Upstream Color – Film Review – 2013 – Film Dispenser

Film May 11, 2013 Scott Phillips
Scott serves as the Content Programmer for the Way Down Film Festival held in Columbus, Georgia every Fall.

You awaken in your car parked on the median of a highway and have no idea how you got there. Your last memory is entering the restroom of a bar after a day at work. Was that yesterday? Two days ago? A week? Now you’re dirty, disheveled and have cuts and bruises on your body. You arrive at the office in time to be summarily fired for your lengthy unexplained absence. To cap things off, you discover that you opened a home equity line of credit, drained all of your net worth out of the bank, and it’s nowhere to be found.

This sounds like the beginning of a paint-by-numbers Hollywood thriller where Liam Neeson plays a character named Stone something or other who had his identity stolen and ends with him dispatching all the bad guys who done him wrong. Upstream Color, the new film written, directed and produced by Shane Carruth, is nothing of the sort, and we can all rejoice in that. In fact, the audience is already privy to the series of events that befall Kris (Amy Seimetz) before she awakens in her state of disorientation. We have already been witnesses to her abduction and find it difficult to believe what we’ve just seen with our own two eyes. We know that anything Kris is imagining is far less bizarre than what has actually happened to her.

After her victimization, Kris finds herself working in a print shop, taking a variety of psychotropic drugs and trying to make sense of where her life has inexplicably taken her. She finds herself subconsciously drawn to the hum of the subway train and rides it aimlessly for hours at a time. During one of her joyless metro rides, she meets Jeff (Shane Carruth), and they begin a tentative friendship. For the remainder of the film, we follow the couple as they try to make sense of their relationship, their place in the world and (possibly) what happened to Kris.

The sequence of events that follows is not entirely linear nor is it entirely abstract. Vigilant viewing will be rewarded, but this film is not a puzzle to be pieced together. It is not something that has a solution. It’s an exploration of the nature of attraction, the power of memories, and feeling disconnected in a world that grows more and more intertwined with the advent of every new technology. Although Kris’ plight is truly inexplicable and hard to relate to at times, we all have our own personal baggage that we keep concealed from the world that colors our views, shapes our behavior and forms the personal reality in which we live. Upstream Color explores how we cope with the outside world and why we find the ones we love who can help us carry what weighs us down.

Upstream Color is about the journey, not the destination. If you are the type of viewer who needs all mysteries solved at the end of the 90 minutes or if you are a perpetual multi-tasker who throws a movie up on the TV while you fold laundry or read a magazine, Upstream Color is not the film for you. It does not aspire to explain itself to you. I am certain that even with repeated viewings there are portions of the film that will remain an enigma. Even with its abductions and occasional acts of violence, this film is not a thriller or a whodunit, and that’s perhaps the most refreshing thing about it. You have never seen anything quite like this, and that’s a good thing.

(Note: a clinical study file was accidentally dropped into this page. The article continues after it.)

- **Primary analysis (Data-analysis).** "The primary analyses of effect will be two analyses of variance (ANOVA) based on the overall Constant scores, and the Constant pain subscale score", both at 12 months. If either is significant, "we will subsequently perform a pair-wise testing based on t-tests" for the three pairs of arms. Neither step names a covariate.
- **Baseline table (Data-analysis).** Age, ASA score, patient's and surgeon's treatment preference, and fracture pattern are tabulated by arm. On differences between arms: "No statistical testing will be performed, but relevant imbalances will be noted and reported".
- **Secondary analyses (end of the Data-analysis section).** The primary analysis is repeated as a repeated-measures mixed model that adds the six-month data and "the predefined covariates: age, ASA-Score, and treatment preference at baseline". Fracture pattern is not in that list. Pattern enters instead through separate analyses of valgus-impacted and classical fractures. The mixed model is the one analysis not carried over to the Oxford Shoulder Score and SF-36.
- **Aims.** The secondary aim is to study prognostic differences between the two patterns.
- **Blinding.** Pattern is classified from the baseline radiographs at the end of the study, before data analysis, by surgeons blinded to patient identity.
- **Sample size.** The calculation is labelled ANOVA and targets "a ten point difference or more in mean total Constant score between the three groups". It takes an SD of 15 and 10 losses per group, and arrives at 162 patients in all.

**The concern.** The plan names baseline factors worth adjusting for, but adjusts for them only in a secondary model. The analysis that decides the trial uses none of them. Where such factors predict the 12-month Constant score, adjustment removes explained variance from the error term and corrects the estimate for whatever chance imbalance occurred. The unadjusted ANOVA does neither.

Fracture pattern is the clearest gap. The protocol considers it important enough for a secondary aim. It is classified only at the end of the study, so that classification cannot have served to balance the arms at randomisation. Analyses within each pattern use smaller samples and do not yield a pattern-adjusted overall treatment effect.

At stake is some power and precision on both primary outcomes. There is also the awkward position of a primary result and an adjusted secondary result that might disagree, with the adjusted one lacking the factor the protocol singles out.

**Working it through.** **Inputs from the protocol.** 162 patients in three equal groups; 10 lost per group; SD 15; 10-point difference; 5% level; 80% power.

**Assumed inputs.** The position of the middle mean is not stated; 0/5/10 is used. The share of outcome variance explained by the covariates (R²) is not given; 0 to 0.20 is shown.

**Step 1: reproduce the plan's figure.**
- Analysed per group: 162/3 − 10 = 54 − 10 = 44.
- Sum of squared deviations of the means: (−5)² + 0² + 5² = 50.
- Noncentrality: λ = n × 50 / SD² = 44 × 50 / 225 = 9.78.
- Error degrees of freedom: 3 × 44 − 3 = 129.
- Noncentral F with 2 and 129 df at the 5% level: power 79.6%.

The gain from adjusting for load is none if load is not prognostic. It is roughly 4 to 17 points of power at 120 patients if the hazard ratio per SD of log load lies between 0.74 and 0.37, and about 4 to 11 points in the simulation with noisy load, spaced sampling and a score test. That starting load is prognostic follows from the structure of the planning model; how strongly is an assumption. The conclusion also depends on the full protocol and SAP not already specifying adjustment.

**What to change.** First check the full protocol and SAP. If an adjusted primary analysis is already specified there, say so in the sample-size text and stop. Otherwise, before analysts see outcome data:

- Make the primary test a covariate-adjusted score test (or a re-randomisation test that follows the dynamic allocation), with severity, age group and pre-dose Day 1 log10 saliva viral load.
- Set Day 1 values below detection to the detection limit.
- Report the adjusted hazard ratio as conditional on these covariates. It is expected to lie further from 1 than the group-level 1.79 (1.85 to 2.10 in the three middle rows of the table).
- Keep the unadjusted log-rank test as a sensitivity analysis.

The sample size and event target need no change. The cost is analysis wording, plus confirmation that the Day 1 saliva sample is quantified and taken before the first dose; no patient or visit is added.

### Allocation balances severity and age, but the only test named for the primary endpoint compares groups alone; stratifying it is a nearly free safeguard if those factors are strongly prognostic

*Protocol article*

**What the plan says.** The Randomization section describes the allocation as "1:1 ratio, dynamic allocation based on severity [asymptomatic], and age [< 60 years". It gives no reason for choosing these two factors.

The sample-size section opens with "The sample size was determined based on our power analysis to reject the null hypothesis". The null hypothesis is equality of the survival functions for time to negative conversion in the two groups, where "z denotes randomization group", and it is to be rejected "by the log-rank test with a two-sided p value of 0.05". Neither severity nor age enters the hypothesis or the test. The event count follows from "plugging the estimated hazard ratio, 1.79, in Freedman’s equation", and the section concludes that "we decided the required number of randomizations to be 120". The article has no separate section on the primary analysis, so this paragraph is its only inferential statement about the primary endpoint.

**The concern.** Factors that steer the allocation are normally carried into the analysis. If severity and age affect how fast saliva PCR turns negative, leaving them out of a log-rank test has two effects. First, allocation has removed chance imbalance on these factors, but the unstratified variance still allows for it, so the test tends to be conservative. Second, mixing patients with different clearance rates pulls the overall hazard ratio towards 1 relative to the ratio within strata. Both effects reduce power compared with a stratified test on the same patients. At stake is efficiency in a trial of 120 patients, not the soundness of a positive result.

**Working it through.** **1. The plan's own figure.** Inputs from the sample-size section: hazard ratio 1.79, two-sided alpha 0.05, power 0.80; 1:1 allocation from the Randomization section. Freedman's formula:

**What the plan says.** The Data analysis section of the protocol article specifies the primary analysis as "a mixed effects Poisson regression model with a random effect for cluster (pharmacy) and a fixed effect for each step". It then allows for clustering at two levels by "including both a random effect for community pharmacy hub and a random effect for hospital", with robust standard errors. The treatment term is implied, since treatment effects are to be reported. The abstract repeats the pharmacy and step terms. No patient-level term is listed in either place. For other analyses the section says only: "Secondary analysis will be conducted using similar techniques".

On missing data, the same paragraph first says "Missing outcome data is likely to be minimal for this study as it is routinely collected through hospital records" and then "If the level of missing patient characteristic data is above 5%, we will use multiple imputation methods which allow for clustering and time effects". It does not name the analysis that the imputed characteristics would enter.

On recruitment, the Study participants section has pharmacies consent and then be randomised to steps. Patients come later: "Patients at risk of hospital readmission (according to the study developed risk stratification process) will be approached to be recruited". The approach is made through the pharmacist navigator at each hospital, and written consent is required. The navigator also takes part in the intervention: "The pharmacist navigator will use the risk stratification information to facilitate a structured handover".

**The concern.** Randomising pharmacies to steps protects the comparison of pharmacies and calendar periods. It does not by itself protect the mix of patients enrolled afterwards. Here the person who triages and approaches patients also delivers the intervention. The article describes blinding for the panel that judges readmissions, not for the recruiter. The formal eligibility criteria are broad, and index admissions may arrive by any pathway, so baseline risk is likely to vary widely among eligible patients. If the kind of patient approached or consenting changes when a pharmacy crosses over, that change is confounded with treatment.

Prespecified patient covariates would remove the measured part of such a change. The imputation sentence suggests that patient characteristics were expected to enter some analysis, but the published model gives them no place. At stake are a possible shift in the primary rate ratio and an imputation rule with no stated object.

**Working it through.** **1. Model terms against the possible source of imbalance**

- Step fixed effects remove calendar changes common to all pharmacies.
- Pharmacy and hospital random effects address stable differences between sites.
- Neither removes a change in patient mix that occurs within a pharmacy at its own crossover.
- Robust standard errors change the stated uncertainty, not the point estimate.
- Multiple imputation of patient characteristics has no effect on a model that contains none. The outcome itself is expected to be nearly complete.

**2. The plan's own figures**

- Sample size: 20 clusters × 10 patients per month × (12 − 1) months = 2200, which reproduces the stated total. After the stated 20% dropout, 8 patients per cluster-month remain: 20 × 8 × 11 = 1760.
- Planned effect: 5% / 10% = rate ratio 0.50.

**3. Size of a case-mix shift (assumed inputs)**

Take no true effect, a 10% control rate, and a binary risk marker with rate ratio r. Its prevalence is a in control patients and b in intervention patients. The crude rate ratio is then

The majority of the credit for the success of Upstream Color goes to the cinematic one-man band of Shane Carruth. He wrote the screenplay, directed the film, composed the score, co-edited the final cut and delivers a nice performance in front of the camera. Although his only other film credit, Primer (2004), was an indie darling when it was released, I wasn’t prepared for the quantum leap forward Carruth has taken as a filmmaker. Despite my admiration of his talent, I find myself wishing him only modest success for fear that his creativity will be swallowed by the Hollywood lowest common denominator movie-making machine.

A nod also has to be given to Amy Seimetz who grounds Kris in such believability that the audience feels her pain as she finds herself plunged into a world gone mad and tries desperately to keep a grip on her sanity. She evokes sympathy from the audience without ever trying to pluck at their heartstrings. She never resorts to scenery chewing. It’s a quiet, heartbreaking performance that gives the film a solid emotional core.

As a critic I have a tendency to give too many originality points to a film that dares to try something new. I can look past minor flaws to admire the boldness of a different type of filmmaking vision. Upstream Color will be divisive. Some viewers will hate it because it challenges them, and it is not the type of cinematic storytelling to which we have become accustomed. It doesn’t spoon-feed its meaning to you. It treats the audience like it has a brain. You’ll have questions when it ends, and those questions may not have answers. But, that doesn’t keep Upstream Color from being one of the best films of 2013.

9 out of 10

Scott Phillips

The Movie Isle

Scott Phillips holds a degree in print journalism from the University of Georgia and is currently a member of the Georgia Film Critics Association (GAFCA). In addition to his role as a correspondent for Timed Edition, Scott serves as the Executive Editor and Senior Writer for From 2013 through 2017, he reviewed films for Along with his duties as a critic, Scott serves as the Content Programmer for the Way Down Film Festival held in Columbus, Georgia every fall.

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